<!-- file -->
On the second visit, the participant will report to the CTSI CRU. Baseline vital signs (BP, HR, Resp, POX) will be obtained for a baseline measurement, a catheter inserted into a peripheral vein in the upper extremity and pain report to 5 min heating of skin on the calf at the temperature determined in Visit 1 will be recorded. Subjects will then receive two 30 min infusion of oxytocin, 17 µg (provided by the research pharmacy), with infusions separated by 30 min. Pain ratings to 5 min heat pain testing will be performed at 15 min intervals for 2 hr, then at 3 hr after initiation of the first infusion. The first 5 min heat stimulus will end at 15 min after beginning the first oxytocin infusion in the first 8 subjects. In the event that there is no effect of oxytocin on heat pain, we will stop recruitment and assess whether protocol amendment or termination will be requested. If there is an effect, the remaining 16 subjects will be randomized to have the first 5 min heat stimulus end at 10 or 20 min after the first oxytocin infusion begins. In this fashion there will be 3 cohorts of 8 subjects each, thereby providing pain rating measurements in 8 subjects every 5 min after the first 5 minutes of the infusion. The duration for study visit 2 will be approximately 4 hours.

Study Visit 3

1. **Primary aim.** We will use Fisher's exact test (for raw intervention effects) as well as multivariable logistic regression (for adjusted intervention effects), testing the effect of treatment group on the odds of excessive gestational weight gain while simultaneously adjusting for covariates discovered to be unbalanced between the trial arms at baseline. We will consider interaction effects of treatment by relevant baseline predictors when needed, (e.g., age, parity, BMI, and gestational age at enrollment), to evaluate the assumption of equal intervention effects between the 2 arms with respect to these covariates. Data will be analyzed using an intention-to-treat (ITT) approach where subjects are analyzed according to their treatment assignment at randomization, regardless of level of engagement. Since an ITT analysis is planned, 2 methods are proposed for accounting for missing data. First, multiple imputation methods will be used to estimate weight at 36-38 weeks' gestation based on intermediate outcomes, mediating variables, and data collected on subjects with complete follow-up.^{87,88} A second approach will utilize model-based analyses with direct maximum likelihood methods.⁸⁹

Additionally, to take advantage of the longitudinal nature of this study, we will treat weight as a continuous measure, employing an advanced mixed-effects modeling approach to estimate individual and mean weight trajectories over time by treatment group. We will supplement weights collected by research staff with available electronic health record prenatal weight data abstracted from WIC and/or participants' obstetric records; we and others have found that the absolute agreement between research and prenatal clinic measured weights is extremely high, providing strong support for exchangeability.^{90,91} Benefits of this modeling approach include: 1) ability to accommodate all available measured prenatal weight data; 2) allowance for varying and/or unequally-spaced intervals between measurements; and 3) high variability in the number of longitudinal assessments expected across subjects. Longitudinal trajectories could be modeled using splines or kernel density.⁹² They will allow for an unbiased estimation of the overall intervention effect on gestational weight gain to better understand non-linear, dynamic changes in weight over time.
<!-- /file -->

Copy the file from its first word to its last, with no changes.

On the second visit, the participant will report to the CTSI CRU. Baseline vital signs (BP, HR, Resp, POX) will be obtained for a baseline measurement, a catheter inserted into a peripheral vein in the upper extremity and pain report to 5 min heating of skin on the calf at the temperature determined in Visit 1 will be recorded. Subjects will then receive two 30 min infusion of oxytocin, 17 µg (provided by the research pharmacy), with infusions separated by 30 min. Pain ratings to 5 min heat pain testing will be performed at 15 min intervals for 2 hr, then at 3 hr after initiation of the first infusion. The first 5 min heat stimulus will end at 15 min after beginning the first oxytocin infusion in the first 8 subjects. In the event that there is no effect of oxytocin on heat pain, we will stop recruitment and assess whether protocol amendment or termination will be requested. If there is an effect, the remaining 16 subjects will be randomized to have the first 5 min heat stimulus end at 10 or 20 min after the first oxytocin infusion begins. In this fashion there will be 3 cohorts of 8 subjects each, thereby providing pain rating measurements in 8 subjects every 5 min after the first 5 minutes of the infusion. The duration for study visit 2 will be approximately 4 hours.

Study Visit 3

1. **Primary aim.** We will use Fisher's exact test (for raw intervention effects) as well as multivariable logistic regression (for adjusted intervention effects), testing the effect of treatment group on the odds of excessive gestational weight gain while simultaneously adjusting for covariates discovered to be unbalanced between the trial arms at baseline. We will consider interaction effects of treatment by relevant baseline predictors when needed, (e.g., age, parity, BMI, and gestational age at enrollment), to evaluate the assumption of equal intervention effects between the 2 arms with respect to these covariates. Data will be analyzed using an intention-to-treat (ITT) approach where subjects are analyzed according to their treatment assignment at randomization, regardless of level of engagement. Since an ITT analysis is planned, 2 methods are proposed for accounting for missing data. First, multiple imputation methods will be used to estimate weight at 36-38 weeks' gestation based on intermediate outcomes, mediating variables, and data collected on subjects with complete follow-up.^{87,88} A second approach will utilize model-based analyses with direct maximum likelihood methods.⁸⁹

Additionally, to take advantage of the longitudinal nature of this study, we will treat weight as a continuous measure, employing an advanced mixed-effects modeling approach to estimate individual and mean weight trajectories over time by treatment group. We will supplement weights collected by research staff with available electronic health record prenatal weight data abstracted from WIC and/or participants' obstetric records; we and others have found that the absolute agreement between research and prenatal clinic measured weights is extremely high, providing strong support for exchangeability.^{90,91} Benefits of this modeling approach include: 1) ability to accommodate all available measured prenatal weight data; 2) allowance for varying and/or unequally-spaced intervals between measurements; and 3) high variability in the number of longitudinal assessments expected across subjects. Longitudinal trajectories could be modeled using splines or kernel density.⁹² They will allow for an unbiased estimation of the overall intervention effect on gestational weight gain to better understand non-linear, dynamic changes in weight over time.